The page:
The first factual statement is that sweat itself is hypotonic. This simply means that you lose more fluid than sodium when sweating. In actual fact when you sweat your sodium levels become more concentrated triggering the mechanism of thirst. Drink some water dilute the concentration of sodium, thirst disappears and your body is happy.
Your body is an incredibly finely balanced machine, it knows exactly what it needs and when, you just need to learn how to listen to it. In order for a person’s body to have a proper equilibrium the normal blood sodium level should be around 135 – 145 millimoles/liter (mmol/L). If a person’s sodium levels drop towards the 130 zone or under you are at severe risk of hyponatremia.
This is actually quite common in endurance athletes and in common terms it’s what’s classified as over-hydration. Over-hydration has become quite common among athletes who drink not to thirst but who drink an amount per an hour because they have been told to in order to prevent dehydration. Any athlete trying to consume the exact amount of fluid that he is losing to sweat could be a contender in the over-hydration department.
Let me make one thing clear, an athlete that dehydrates can still perform and at a very high level. You will find every elite athlete at the end of a marathon or ultra with fluid loss and slightly dehydrated, that is quite normal. However over consumption of liquid will see your demise and very quickly. It’s easy to resolve a dehydrated state by taking in fluid, but to get rid of fluid when you over drink in an event is not simple and the world of sport has seen a number of deaths related to hyponatremia.
Another thing to take into account is that symptoms for dehydration and over-hydration can be similar and in certain cases athletes have mistaken the symptoms and then over consumed liquid to try to reverse the situation they thought they were in. This only made matters worse and put them into a dangerous situation.
So what does a sports drink that contain fairly high levels of sodium do for me?
Actually it does not do much. The carbohydrates play a role in provisioning energy and helping maximize the absorption rate of the fluid ingested. The sodium simply makes you drink more and will slightly help increase the absorption rate. It will cause that thirst mechanism to be unnatural and remain there for a long period of time causing you to drink more because you think you are thirsty.
A sports drink that has a nice high sodium content will surely prevent dehydration, BUT you still run the risk of over-hydration. Actually more so than just drinking plain water because with drinking water your thirst trigger is accurate, but with salt thrown into the equation it now tricks you and this needs to be monitored carefully. I always recommend a drink with a lower sodium content for an athlete which makes it easier to manage their fluid intake more naturally.
The next question I get asked is surely if I consume sodium in a drink, my sodium levels rise substantially in order to justify additional fluid intake? The answer to that is no. The differential is actually so insignificant it won’t play a role at all.
I did a lot research on the matter a few years ago and two sports scientists I have a lot of respect for are Professor Tim Noakes and Dr Ross Tucker. Professor Noakes has published a book called Waterlogged which is an incredible read for anyone that is fascinated by the subject of hydration. Dr Tucker did extensive research on the causes of cramping, which was documented in 2007 and you can gain a lot of insight at the following link at his “The Science of Sport” website. Over and above my own studying and research into the subject I have worked with many athletes over the past few years and seen their ability to perform while managing fluid intake properly, including myself.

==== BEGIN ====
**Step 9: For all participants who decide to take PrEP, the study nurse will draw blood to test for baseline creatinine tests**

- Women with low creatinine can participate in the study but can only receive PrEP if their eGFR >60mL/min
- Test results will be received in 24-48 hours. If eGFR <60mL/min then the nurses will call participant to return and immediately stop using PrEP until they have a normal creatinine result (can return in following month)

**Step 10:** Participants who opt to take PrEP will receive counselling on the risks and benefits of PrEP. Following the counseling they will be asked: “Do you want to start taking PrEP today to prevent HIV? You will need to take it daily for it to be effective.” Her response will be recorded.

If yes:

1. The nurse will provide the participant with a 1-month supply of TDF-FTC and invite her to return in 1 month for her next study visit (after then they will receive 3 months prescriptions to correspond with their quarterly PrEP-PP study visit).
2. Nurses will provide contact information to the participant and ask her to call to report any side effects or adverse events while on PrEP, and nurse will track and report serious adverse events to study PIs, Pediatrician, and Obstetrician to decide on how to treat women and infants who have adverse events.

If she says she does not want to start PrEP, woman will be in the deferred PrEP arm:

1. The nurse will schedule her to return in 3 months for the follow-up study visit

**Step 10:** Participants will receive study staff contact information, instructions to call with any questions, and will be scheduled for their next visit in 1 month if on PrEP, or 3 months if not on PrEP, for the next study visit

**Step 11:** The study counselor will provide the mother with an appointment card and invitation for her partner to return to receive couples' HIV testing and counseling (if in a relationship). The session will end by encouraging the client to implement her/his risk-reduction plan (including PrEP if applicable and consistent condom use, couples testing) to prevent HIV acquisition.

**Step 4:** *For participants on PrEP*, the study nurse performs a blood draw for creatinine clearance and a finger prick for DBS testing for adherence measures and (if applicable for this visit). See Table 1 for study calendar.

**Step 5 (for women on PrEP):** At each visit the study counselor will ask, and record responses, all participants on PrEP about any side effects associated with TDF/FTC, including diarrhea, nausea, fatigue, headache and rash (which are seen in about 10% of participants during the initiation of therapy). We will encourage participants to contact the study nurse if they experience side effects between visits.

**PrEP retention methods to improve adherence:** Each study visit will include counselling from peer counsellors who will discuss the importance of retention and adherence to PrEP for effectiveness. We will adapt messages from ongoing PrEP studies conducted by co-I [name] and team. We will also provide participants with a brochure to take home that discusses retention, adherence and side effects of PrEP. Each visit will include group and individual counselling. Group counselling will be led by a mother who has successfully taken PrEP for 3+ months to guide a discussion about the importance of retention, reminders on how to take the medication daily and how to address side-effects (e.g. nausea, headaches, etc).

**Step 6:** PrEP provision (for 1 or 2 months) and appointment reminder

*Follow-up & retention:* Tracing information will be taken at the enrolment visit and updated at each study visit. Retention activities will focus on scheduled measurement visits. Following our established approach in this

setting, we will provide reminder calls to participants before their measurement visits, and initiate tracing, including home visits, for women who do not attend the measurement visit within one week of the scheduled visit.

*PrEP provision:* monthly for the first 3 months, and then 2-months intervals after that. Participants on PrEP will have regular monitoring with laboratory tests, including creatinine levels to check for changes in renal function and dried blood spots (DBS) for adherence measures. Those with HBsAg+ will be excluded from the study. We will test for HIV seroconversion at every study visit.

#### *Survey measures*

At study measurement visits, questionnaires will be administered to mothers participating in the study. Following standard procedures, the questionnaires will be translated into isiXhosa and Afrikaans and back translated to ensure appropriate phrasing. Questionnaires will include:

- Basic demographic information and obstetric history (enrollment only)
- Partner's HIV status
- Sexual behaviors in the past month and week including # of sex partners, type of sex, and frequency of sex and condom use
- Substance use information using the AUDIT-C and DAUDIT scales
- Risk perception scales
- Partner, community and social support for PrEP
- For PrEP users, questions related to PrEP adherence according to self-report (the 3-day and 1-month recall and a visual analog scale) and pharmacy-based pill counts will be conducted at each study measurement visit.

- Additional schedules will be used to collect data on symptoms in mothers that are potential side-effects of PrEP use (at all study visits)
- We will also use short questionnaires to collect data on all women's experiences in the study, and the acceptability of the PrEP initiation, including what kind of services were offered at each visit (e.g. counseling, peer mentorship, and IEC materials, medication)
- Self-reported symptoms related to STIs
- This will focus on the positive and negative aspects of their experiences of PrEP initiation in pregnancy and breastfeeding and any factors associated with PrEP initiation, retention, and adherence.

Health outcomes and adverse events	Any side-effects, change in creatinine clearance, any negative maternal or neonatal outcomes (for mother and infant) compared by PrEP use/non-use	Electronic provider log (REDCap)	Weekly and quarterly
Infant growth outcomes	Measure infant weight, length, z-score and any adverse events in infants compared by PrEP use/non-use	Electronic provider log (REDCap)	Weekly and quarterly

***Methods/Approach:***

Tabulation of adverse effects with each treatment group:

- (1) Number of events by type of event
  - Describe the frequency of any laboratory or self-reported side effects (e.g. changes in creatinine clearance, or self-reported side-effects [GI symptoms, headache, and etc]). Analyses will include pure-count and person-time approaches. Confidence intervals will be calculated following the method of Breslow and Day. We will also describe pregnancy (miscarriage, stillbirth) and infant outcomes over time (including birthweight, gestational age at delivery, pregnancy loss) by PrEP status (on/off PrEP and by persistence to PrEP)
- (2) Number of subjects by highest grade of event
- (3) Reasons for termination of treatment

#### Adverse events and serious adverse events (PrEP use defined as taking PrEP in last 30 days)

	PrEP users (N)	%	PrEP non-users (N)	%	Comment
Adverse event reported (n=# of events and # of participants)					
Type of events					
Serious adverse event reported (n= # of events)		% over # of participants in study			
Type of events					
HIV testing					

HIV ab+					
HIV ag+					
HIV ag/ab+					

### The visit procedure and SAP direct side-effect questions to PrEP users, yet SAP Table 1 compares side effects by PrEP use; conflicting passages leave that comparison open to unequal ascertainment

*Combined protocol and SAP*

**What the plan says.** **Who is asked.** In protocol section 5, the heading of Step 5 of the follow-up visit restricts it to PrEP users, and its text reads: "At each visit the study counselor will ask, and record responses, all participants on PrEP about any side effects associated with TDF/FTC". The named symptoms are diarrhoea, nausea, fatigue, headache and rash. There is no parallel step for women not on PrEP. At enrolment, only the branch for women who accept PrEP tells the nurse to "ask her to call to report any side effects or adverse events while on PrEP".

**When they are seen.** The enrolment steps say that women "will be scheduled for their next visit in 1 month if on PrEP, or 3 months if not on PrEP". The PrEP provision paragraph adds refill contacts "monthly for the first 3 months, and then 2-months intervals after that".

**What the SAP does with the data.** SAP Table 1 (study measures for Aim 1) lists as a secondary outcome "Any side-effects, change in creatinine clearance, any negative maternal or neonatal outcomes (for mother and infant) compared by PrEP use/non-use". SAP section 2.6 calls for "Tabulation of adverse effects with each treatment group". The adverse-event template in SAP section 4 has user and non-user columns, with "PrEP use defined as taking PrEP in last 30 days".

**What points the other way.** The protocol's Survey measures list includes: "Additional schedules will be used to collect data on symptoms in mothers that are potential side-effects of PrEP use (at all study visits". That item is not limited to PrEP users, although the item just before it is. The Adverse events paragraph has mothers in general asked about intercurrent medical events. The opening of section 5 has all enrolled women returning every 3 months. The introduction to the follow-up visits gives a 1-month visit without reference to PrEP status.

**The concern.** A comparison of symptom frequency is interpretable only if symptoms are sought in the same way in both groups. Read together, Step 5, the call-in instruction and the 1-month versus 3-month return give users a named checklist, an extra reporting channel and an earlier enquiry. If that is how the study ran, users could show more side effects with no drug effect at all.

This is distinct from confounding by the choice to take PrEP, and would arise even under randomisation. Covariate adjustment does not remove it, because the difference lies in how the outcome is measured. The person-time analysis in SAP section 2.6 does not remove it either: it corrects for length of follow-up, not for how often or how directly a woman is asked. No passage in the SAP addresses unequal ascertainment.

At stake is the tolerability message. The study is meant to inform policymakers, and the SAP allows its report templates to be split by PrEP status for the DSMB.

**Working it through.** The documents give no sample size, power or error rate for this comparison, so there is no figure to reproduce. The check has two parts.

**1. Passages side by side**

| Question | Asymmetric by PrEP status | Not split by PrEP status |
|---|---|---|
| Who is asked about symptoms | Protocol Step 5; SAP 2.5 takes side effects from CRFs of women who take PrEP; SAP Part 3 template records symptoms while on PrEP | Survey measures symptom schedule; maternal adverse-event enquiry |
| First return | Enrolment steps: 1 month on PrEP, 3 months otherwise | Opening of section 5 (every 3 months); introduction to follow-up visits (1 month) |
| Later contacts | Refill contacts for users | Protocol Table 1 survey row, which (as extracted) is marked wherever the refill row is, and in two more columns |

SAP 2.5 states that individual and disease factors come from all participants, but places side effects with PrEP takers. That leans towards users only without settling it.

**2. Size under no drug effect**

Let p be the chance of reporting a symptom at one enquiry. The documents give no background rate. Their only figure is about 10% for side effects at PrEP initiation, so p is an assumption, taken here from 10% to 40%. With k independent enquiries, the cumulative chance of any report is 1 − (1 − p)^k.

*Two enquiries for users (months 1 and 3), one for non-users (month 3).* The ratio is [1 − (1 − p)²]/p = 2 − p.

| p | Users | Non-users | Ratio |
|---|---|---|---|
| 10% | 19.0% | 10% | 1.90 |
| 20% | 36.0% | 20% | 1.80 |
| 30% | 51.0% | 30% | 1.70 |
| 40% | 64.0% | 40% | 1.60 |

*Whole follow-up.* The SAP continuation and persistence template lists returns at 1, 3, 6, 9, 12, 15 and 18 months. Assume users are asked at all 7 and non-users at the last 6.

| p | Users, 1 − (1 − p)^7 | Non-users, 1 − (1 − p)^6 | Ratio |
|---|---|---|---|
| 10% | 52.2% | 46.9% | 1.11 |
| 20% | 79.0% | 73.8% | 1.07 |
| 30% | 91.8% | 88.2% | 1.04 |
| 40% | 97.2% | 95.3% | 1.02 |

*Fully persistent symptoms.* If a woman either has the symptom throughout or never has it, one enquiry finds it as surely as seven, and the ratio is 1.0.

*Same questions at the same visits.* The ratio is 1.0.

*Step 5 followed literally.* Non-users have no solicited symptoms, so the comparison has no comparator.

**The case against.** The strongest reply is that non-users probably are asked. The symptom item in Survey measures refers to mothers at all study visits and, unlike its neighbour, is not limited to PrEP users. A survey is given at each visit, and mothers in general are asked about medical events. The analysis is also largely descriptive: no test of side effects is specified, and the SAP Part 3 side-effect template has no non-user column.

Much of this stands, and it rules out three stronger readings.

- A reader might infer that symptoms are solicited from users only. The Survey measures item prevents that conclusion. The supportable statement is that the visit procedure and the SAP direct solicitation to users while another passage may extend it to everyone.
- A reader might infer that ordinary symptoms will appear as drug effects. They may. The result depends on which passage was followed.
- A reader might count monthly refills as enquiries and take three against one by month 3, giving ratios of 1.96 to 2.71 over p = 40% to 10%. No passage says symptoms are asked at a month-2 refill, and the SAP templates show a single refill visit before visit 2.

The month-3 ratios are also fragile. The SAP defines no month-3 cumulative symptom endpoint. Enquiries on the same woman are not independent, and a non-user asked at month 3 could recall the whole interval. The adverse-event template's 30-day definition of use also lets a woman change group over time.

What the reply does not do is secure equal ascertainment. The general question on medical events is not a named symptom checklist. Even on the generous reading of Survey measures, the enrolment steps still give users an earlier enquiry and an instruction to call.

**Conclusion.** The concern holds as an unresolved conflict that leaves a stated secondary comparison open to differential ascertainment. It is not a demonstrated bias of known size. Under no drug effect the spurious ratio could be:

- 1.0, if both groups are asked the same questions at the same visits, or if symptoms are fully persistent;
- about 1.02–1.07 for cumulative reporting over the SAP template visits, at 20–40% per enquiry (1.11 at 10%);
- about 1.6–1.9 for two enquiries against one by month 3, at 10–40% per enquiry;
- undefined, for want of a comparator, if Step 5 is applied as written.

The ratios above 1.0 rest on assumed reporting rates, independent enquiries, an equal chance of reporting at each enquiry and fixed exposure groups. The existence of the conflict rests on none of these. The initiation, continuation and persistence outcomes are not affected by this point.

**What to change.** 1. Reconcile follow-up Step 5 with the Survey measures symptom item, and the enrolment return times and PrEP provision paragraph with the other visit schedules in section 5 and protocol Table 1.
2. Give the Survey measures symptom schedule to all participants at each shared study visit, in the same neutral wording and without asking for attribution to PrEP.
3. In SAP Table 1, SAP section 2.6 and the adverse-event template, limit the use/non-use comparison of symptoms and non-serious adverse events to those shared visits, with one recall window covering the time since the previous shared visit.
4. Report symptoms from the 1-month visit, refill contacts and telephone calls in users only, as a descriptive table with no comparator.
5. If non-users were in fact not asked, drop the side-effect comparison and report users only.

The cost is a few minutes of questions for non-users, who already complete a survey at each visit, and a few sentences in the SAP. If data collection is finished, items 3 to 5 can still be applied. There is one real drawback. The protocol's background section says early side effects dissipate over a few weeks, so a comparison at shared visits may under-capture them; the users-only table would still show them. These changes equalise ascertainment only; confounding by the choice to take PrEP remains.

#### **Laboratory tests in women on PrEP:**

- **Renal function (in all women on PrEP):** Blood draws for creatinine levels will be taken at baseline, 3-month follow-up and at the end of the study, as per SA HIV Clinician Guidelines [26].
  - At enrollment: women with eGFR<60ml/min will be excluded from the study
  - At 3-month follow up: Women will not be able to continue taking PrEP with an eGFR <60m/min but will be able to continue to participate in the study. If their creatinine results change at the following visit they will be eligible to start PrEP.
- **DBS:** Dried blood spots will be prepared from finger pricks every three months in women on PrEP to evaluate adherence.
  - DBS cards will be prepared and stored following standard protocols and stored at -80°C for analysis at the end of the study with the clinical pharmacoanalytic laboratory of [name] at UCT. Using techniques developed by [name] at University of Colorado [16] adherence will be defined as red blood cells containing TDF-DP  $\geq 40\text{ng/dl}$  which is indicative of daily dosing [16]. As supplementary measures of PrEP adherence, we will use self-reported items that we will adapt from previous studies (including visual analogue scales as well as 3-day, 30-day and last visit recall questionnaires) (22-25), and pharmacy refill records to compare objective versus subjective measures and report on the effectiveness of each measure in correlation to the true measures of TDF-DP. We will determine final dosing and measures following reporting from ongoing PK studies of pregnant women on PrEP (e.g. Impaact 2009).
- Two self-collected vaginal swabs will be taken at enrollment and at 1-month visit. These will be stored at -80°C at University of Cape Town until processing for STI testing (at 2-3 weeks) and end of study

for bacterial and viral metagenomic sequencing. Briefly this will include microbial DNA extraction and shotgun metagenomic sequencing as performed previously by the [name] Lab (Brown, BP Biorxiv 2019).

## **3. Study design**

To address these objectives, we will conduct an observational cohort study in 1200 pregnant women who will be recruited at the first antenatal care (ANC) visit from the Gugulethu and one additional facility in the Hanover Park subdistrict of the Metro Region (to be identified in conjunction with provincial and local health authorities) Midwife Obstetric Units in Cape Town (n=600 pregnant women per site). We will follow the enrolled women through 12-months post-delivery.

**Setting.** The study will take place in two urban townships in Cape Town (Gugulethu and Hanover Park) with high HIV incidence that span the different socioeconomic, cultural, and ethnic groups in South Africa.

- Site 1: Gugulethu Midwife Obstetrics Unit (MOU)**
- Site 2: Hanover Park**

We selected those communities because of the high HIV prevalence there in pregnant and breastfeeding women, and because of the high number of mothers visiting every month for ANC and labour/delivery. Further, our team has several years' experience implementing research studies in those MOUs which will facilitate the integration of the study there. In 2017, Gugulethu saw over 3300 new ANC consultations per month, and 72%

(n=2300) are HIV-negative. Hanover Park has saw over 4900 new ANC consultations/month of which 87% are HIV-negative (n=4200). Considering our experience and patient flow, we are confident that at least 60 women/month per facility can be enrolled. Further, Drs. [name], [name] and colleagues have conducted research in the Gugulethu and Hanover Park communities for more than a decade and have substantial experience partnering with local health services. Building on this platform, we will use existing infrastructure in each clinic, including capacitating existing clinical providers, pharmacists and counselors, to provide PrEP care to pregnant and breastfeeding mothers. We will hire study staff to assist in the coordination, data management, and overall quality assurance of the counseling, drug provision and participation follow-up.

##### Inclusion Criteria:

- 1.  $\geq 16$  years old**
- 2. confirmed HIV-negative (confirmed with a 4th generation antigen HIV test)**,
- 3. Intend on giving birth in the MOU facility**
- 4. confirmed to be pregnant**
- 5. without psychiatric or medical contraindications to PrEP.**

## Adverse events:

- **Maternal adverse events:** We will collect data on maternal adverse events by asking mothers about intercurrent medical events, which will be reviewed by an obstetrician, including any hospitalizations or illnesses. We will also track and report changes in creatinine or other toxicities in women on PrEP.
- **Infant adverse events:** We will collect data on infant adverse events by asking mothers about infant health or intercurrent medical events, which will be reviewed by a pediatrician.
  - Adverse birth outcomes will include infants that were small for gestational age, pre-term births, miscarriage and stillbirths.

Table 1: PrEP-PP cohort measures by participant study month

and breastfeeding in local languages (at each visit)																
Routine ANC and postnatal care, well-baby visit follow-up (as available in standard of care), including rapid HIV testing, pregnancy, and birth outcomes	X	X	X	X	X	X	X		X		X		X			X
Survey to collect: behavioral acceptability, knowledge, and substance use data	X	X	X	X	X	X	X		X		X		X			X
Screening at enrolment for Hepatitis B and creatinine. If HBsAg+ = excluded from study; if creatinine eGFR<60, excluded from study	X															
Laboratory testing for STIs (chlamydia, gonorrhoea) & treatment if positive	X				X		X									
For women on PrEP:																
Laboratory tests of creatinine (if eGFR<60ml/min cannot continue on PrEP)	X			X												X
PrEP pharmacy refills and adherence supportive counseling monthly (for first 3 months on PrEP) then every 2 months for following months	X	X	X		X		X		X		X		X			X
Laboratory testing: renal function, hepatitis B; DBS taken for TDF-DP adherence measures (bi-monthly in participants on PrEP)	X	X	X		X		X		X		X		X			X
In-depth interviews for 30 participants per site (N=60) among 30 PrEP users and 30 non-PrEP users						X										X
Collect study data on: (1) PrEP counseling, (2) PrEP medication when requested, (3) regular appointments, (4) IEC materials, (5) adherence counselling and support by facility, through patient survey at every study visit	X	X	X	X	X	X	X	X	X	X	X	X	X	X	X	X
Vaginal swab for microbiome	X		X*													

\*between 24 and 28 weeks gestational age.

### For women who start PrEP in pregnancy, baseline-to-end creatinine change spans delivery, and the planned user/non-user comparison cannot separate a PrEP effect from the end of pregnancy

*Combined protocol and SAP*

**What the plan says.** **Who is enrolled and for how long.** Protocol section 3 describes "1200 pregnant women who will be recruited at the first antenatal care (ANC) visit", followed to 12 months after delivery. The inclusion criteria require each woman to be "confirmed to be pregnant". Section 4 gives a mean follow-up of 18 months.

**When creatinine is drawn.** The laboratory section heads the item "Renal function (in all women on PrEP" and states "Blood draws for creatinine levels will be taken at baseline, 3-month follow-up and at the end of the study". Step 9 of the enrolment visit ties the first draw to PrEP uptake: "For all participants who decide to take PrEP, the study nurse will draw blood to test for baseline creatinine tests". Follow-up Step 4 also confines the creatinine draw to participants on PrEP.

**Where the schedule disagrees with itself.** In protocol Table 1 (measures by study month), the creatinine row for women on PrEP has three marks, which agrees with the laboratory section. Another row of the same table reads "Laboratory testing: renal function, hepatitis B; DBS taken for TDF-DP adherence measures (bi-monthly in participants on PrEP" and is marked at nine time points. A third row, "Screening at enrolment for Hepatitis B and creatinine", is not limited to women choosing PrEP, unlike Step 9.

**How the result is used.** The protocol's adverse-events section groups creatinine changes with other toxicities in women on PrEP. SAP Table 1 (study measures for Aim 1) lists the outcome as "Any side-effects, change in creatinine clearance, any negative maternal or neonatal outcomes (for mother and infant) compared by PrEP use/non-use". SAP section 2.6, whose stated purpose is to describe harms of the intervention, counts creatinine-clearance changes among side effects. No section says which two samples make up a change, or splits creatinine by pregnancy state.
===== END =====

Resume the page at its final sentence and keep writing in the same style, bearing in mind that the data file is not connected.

Another issue which sometimes causes athletes to over-drink is heat. It happens often where an athlete will attempt to cool down their body by drinking fluid, especially if it’s cold fluid. Unfortunately this does not work well at all. You not really cooling down your core temperature and you are in a situation where over consumption of liquid can occur. The most efficient way to cool down your core temperature is to actually get cold water or liquid into the lower abdomen or groin area (a future blog ;-)). Throwing over one’s head is not as effective but it’s still better than consuming liquid in an attempt to stay cool.
Another fact I want to mention is that of course training in cool conditions will get your body used to fluid loss under those cool conditions. Suddenly moving to a much hotter more humid climate will of course put you under far more stress during exercise. Fluid loss will increase and you will need to manage it a lot more carefully. Its always good to acclimatize and mimic training conditions to predicted race conditions. I actually have a training partner who when he races in the overseas summer while he is training in our winter does a number of indoor treadmill and bike sessions with heating in the room in order to ready the body for temperature changes.
In conclusion I would like to mention that each and every person is unique in the amount of liquid they require for proper hydration and electrolyte balance. Some athletes can run 30km’s without any water while others cannot go more than 10km’s without a drink. This comes down to getting to know your body and understanding how much fluid consumption is perfect for you. It will of course vary under different conditions as weather will determine our fluid loss in the form of sweat.
The only accurate trigger that we have and it’s a brilliant tool that we are born with is called thirst and if we listen to it properly we cannot go wrong. Remember that water is best or a low sodium drink if you really want your thirst trigger to be hitting the bull’s eye constantly. Lastly the next time your friend suggests he has a cure for cramping please do me a favour and turn to him and just say, yeah we know “just train properly”.